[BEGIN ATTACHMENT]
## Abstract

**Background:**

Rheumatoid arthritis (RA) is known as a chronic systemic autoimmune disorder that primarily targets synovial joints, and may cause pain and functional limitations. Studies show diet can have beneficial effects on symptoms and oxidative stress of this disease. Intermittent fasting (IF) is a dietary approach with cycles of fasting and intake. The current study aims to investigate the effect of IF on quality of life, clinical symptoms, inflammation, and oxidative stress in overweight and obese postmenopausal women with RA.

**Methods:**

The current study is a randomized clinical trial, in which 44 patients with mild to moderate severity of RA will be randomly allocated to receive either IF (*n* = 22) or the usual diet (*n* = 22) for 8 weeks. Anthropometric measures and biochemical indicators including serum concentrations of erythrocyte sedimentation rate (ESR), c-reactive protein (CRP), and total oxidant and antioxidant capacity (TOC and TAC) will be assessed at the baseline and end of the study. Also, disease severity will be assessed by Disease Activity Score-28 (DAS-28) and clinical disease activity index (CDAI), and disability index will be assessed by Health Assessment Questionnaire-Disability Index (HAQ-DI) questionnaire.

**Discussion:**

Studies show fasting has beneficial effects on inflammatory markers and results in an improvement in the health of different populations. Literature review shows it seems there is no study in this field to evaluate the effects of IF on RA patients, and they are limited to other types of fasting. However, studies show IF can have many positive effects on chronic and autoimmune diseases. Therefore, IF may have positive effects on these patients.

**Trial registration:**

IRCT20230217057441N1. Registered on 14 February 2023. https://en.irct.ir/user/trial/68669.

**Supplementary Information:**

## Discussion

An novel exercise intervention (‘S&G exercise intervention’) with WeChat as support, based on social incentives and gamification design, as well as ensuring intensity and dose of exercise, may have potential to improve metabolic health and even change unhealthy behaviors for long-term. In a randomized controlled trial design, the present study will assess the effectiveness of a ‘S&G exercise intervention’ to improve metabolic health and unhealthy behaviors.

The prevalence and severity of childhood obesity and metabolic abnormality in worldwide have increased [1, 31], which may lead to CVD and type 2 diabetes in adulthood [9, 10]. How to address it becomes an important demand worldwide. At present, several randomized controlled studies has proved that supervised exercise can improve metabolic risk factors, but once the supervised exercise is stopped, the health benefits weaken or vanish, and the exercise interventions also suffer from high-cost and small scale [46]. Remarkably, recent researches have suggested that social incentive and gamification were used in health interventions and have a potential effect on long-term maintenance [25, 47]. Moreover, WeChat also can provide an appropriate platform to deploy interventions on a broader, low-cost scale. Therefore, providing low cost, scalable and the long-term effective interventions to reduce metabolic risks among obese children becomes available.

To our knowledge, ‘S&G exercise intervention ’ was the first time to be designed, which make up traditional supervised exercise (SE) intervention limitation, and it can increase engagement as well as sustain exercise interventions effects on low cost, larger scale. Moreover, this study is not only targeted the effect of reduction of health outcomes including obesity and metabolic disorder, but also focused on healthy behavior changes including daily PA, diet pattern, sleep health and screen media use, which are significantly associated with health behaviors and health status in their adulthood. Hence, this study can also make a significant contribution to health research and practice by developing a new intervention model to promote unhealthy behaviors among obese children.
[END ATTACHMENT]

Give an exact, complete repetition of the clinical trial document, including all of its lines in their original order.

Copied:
## Abstract

**Background:**

Rheumatoid arthritis (RA) is known as a chronic systemic autoimmune disorder that primarily targets synovial joints, and may cause pain and functional limitations. Studies show diet can have beneficial effects on symptoms and oxidative stress of this disease. Intermittent fasting (IF) is a dietary approach with cycles of fasting and intake. The current study aims to investigate the effect of IF on quality of life, clinical symptoms, inflammation, and oxidative stress in overweight and obese postmenopausal women with RA.

**Methods:**

The current study is a randomized clinical trial, in which 44 patients with mild to moderate severity of RA will be randomly allocated to receive either IF (*n* = 22) or the usual diet (*n* = 22) for 8 weeks. Anthropometric measures and biochemical indicators including serum concentrations of erythrocyte sedimentation rate (ESR), c-reactive protein (CRP), and total oxidant and antioxidant capacity (TOC and TAC) will be assessed at the baseline and end of the study. Also, disease severity will be assessed by Disease Activity Score-28 (DAS-28) and clinical disease activity index (CDAI), and disability index will be assessed by Health Assessment Questionnaire-Disability Index (HAQ-DI) questionnaire.

**Discussion:**

Studies show fasting has beneficial effects on inflammatory markers and results in an improvement in the health of different populations. Literature review shows it seems there is no study in this field to evaluate the effects of IF on RA patients, and they are limited to other types of fasting. However, studies show IF can have many positive effects on chronic and autoimmune diseases. Therefore, IF may have positive effects on these patients.

**Trial registration:**

IRCT20230217057441N1. Registered on 14 February 2023. https://en.irct.ir/user/trial/68669.

**Supplementary Information:**

## Discussion

An novel exercise intervention (‘S&G exercise intervention’) with WeChat as support, based on social incentives and gamification design, as well as ensuring intensity and dose of exercise, may have potential to improve metabolic health and even change unhealthy behaviors for long-term. In a randomized controlled trial design, the present study will assess the effectiveness of a ‘S&G exercise intervention’ to improve metabolic health and unhealthy behaviors.

The prevalence and severity of childhood obesity and metabolic abnormality in worldwide have increased [1, 31], which may lead to CVD and type 2 diabetes in adulthood [9, 10]. How to address it becomes an important demand worldwide. At present, several randomized controlled studies has proved that supervised exercise can improve metabolic risk factors, but once the supervised exercise is stopped, the health benefits weaken or vanish, and the exercise interventions also suffer from high-cost and small scale [46]. Remarkably, recent researches have suggested that social incentive and gamification were used in health interventions and have a potential effect on long-term maintenance [25, 47]. Moreover, WeChat also can provide an appropriate platform to deploy interventions on a broader, low-cost scale. Therefore, providing low cost, scalable and the long-term effective interventions to reduce metabolic risks among obese children becomes available.

To our knowledge, ‘S&G exercise intervention ’ was the first time to be designed, which make up traditional supervised exercise (SE) intervention limitation, and it can increase engagement as well as sustain exercise interventions effects on low cost, larger scale. Moreover, this study is not only targeted the effect of reduction of health outcomes including obesity and metabolic disorder, but also focused on healthy behavior changes including daily PA, diet pattern, sleep health and screen media use, which are significantly associated with health behaviors and health status in their adulthood. Hence, this study can also make a significant contribution to health research and practice by developing a new intervention model to promote unhealthy behaviors among obese children.